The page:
Get Email Updates!

September 24 Green Energy News

Opinion:

  • “300,000-Plus People March for Climate Action, In Pictures” The Sunday morning rush hour is not usually known for packing people into subway cars like sardines. But September 21, 2014 was not your average Sunday commute as hundreds of thousands showed up for the People’s Climate March. [Scientific American]
  • “A strong economy depends on climate action” When we act on climate, we seize an opportunity to retool and resurge with new technologies, new industries and new jobs. We owe it to our kids not just to act, but to lead. When we do, we’ll leave them a cleaner, safer and opportunity-rich world for generations to come. [The Hill]
  • “Climate action – who is stopping us?” Fossil fuel industries are the only obstacle to a safe future and a stable climate, says Greenpeace International executive director Kumi Naidoo. But even the rich in industrialized countries know that they can’t hide from devastating climate change in their gated communities. [eco-business.com]

Science and Technology:

  • Growing use of natural gas fails to benefit the environment because it slows the spread of renewable energy sources, according to a study released today. While natural gas releases less carbon dioxide than coal when burned to produce electricity, it hampers growth of cleaner energy such as wind and solar. [Mynextfone]

World:

  • The Ernst & Young Renewable Energy Country Attractiveness Index ranks 40 markets worldwide on the attractiveness of their renewable energy investment and deployment opportunities. China is in first place, ahead of the US. Political uncertainty in the UK and Australia have dropped them in the rankings. [CleanTechnica]
  • Mexico is facing an energy problem. A growing population and an expanding middle class are driving energy demand to increase 4% per year.  Mexico has a 60 GW energy demand, but that number will expand to 110 GW by 2024. And they want to solve this dreary problem with renewables. [Energy Collective]
  • David Cameron announced at the Climate Summit that shale gas is part of Britain’s solution to tackling global climate change. Friends of the Earth however slammed Mr Cameron’s speech saying promoting fracking at a climate change summit “is like trying to sell cigarettes at a hospital.” [Energy Live News]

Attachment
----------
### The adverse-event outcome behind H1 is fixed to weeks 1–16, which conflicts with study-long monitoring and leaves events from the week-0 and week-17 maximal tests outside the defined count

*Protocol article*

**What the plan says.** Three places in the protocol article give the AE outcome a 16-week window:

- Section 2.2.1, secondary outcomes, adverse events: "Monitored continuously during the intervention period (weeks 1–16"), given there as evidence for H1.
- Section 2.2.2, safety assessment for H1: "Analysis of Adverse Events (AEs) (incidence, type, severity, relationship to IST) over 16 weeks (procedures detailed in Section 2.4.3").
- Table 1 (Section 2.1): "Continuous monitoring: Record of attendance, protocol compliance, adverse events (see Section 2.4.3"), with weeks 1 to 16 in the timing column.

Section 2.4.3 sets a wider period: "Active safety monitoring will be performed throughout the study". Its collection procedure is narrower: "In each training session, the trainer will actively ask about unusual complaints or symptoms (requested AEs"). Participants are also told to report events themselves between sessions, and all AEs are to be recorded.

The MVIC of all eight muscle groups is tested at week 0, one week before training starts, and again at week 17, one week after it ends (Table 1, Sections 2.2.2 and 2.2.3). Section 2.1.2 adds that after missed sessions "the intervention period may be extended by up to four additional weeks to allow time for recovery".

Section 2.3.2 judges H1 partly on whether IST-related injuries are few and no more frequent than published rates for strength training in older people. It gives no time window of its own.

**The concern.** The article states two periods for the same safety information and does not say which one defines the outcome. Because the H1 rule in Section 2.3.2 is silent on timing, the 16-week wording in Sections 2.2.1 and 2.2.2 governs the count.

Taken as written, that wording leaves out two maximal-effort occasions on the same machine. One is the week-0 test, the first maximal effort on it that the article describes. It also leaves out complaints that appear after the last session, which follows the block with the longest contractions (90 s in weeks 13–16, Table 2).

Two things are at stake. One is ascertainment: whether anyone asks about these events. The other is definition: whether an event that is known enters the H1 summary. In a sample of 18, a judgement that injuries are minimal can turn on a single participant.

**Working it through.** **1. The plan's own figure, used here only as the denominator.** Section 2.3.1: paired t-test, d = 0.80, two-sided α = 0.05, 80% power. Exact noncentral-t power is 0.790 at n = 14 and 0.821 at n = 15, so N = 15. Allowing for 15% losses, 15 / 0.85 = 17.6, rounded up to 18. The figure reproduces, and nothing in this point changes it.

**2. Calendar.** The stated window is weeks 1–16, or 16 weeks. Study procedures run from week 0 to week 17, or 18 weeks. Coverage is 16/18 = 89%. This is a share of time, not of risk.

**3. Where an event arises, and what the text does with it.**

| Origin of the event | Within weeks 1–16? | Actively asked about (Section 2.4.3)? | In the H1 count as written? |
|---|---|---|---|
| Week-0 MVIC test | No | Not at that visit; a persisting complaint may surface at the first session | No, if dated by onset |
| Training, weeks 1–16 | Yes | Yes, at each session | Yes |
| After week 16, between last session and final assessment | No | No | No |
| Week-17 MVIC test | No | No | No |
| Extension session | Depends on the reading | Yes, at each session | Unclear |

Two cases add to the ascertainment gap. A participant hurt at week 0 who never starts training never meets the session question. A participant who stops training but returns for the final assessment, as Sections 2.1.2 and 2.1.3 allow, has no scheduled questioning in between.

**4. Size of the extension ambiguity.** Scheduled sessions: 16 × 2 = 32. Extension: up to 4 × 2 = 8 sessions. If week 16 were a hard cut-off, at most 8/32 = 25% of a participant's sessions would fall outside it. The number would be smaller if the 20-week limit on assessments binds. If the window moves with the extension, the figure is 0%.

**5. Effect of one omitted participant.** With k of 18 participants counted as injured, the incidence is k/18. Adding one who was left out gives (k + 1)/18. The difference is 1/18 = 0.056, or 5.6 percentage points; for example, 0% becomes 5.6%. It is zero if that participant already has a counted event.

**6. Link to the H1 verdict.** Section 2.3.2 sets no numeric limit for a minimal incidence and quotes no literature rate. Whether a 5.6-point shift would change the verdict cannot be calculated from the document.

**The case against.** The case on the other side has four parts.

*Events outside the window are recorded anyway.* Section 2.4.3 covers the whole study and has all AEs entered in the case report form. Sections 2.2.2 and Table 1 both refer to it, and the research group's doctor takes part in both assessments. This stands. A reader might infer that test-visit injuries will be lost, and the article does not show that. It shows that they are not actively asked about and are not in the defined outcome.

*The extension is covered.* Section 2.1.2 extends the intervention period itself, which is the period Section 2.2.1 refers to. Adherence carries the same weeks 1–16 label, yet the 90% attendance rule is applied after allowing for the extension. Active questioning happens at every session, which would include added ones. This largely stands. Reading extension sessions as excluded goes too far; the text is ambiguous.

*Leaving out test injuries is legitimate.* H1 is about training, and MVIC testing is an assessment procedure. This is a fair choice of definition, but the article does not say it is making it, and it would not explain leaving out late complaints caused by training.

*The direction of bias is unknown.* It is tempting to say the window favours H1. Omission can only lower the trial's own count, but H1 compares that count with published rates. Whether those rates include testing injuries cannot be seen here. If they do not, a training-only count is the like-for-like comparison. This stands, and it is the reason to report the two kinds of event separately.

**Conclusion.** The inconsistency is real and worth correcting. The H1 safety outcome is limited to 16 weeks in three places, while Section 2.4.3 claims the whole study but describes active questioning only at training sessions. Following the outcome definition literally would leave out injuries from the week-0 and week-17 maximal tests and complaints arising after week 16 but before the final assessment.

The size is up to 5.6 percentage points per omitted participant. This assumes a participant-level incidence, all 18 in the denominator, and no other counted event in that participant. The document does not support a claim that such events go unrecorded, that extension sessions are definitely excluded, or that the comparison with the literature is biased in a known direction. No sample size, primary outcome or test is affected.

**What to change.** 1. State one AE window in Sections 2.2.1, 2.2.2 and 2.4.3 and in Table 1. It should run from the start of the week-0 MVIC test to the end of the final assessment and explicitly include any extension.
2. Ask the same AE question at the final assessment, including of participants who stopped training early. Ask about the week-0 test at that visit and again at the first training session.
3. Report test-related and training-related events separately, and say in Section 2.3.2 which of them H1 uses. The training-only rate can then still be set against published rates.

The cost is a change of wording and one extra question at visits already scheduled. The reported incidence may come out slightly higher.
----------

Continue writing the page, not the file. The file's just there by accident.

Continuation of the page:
• The sub-Saharan African region is set to commission 1.8 GW of renewable power capacity in 2014. The region is emerging as an “exciting market” for investments in renewable energy technology such as onshore wind, small-scale and utility-scale solar and geothermal power. [African Review]
  • In New Zealand, the new chief executive of the country’s Petroleum Exploration and Production Association told Radio New Zealand this morning that his industry is ready and willing to adapt to “the transition that we know will ultimately occur.” This leaves political climate change deniers out in the cold. [Scoop.co.nz]

US:

  • Black Oak Wind Farm, LLC has just opened a new equity investment round for New York residents and companies, to join the existing investors in owning a group of 7 GE turbines on a ridge in the Finger Lakes region. The purpose of the offering is to allow local community ownership in the wind farm. [Your Renewable News]
  • An alliance of four companies say they have found an answer to an energy storage problem in an underground salt formation. The group proposes an $8 billion power project that would store power from a huge wind farm in Wyoming and deliver it to over 1 million households in Southern California. [NEWS.GNOM.ES]
  • California Governor Jerry Brown has long helped promote regulations to reward power companies for how much energy they save and mandated that a third of electricity come from sources such as solar. His latest ambition is for 1.5 million zero-emission cars on state roads in the next decade. [Businessweek]
  • Vestas Wind Systems A/S announced on 23 September 2014 they had received a firm and unconditional order in the United States for 55 V110-2.0 MW turbines corresponding to 110 MW. The order was placed by Duke Energy Renewables. The turbines will be installed in a wind farm in Texas. [Newswire Today]

Leave a Reply

You can use these HTML tags

<a href="" title=""> <abbr title=""> <acronym title=""> <b> <blockquote cite=""> <cite> <code> <del datetime=""> <em> <i> <q cite=""> <s> <strike> <strong>